Shortly after a late winter storm blanketed our region with snow, someone tipped off Mother Nature about the arrival of spring.
In a matter of days our backyard went from a smooth expanse of crystalline white, to big messy swaths of slush, to sopping pools of mud and flattened grass. The thick slabs of ice I thought would never disappear drained back into the earth.
The night before the seasonal shift, after an entire winter virus-free, my daughter succumbed to the stomach bug. Within days the virus spread throughout our family, picking us off one by one.
While my son slept feverishly, I stayed in his room, fighting off my own growing nausea. In the morning when I told my husband about how I literally willed myself not to throw up, a feat he unfortunately did not share, my daughter pointed out my hypocrisy.
“Mom, you always tell me it’s better to let it out.”
It’s true. I do say this. In fact, I just doled out this advice the day before when she was sick. She’s like me. We both fight it.
“You’re right, honey, but I needed to be okay to take care of your brother.”
But this wasn’t entirely true. I also needed to be okay because I hate getting sick. I’m terrified of surrendering to the will of my body, even if it knows best.
There was a moment in the night, at the peak of nausea, when I had to look away from my son’s lava lamp because the rising yellow bubbles made my stomach roil. I closed my eyes, breathing slowly, hyper aware of every internal rumbling, when a sentence popped into my mind.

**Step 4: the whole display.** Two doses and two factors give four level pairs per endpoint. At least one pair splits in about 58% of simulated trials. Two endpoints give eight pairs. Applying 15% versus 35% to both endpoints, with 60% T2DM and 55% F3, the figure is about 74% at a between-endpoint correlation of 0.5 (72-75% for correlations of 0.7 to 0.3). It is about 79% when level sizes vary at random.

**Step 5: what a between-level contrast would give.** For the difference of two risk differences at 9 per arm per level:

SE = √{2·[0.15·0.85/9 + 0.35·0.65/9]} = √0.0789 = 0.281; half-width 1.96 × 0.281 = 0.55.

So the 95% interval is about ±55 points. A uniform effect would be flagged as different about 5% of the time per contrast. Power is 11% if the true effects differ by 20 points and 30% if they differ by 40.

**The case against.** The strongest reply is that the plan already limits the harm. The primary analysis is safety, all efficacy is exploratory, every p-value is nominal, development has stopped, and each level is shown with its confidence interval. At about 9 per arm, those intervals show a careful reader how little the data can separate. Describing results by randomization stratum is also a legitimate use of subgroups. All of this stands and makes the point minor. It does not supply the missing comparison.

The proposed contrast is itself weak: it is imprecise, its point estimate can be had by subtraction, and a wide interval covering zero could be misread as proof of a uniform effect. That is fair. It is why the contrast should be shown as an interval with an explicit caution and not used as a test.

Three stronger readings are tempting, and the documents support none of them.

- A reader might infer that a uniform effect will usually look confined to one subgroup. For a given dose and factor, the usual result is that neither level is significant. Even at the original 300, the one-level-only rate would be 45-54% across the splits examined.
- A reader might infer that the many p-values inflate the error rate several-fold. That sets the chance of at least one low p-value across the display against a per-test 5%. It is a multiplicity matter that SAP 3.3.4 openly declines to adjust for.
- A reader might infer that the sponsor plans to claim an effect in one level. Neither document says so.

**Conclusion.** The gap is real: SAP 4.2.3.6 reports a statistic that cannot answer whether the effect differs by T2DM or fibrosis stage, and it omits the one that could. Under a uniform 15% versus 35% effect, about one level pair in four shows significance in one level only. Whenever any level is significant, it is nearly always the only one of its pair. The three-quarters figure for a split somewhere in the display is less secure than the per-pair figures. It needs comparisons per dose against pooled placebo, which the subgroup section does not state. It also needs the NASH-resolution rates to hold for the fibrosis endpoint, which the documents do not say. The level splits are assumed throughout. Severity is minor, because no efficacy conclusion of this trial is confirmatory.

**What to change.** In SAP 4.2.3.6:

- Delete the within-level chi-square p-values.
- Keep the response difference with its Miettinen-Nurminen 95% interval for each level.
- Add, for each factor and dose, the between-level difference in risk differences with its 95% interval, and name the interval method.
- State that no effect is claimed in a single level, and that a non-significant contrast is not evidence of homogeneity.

We’re all just our bodies.
I felt a sudden nostalgia for all the nights I simply went to bed, without pain, without worry of being sick. Like many people, I take my health for granted until something goes wrong. We’ve all had this kind of realization. When we’re sick, or watching over a sick loved one, when we’re battling an illness, or facing a new diagnosis, we suddenly understand what’s at stake.
Without our bodies, we don’t exist. I suppose this is up for debate, but for me, that’s how it feels.
During my sick vigil with my son, his body was restless, and he moaned a little. I put an arm around him and my palm ended up against his chest. I could feel his heart beating quickly, every surge, every whoosh, almost as if there was no barrier between my hand and his most important organ. Under my hand was the sheer preciousness, and precariousness, of his life.
When my mother died, one of the strangest, and most painful things to come to term with was the fact that I no longer had access to her body. I couldn’t hug or sit beside her. One day her body was there, lying on a bed, struggling to breathe, and the next, gone. I didn’t just miss my mom. I missed her body. I had taken it for granted.
It’s been almost a full week since my daughter came home from a birthday party feeling nauseous and our family viral saga began. In that time, the snow has melted. While we’ve been recovering, winter has surrendered to spring. Uncurling its cold claw, making room for warmth, for new life.
The backyard is muddy, the trees remain bare, but there is new green grass sprouting, and one of the daffodil buds by our mailbox has a distinct yellow casing.
I point it out to my son, warning him not to open it. He touches it gently with his finger as we marvel at what’s wrapped tightly inside.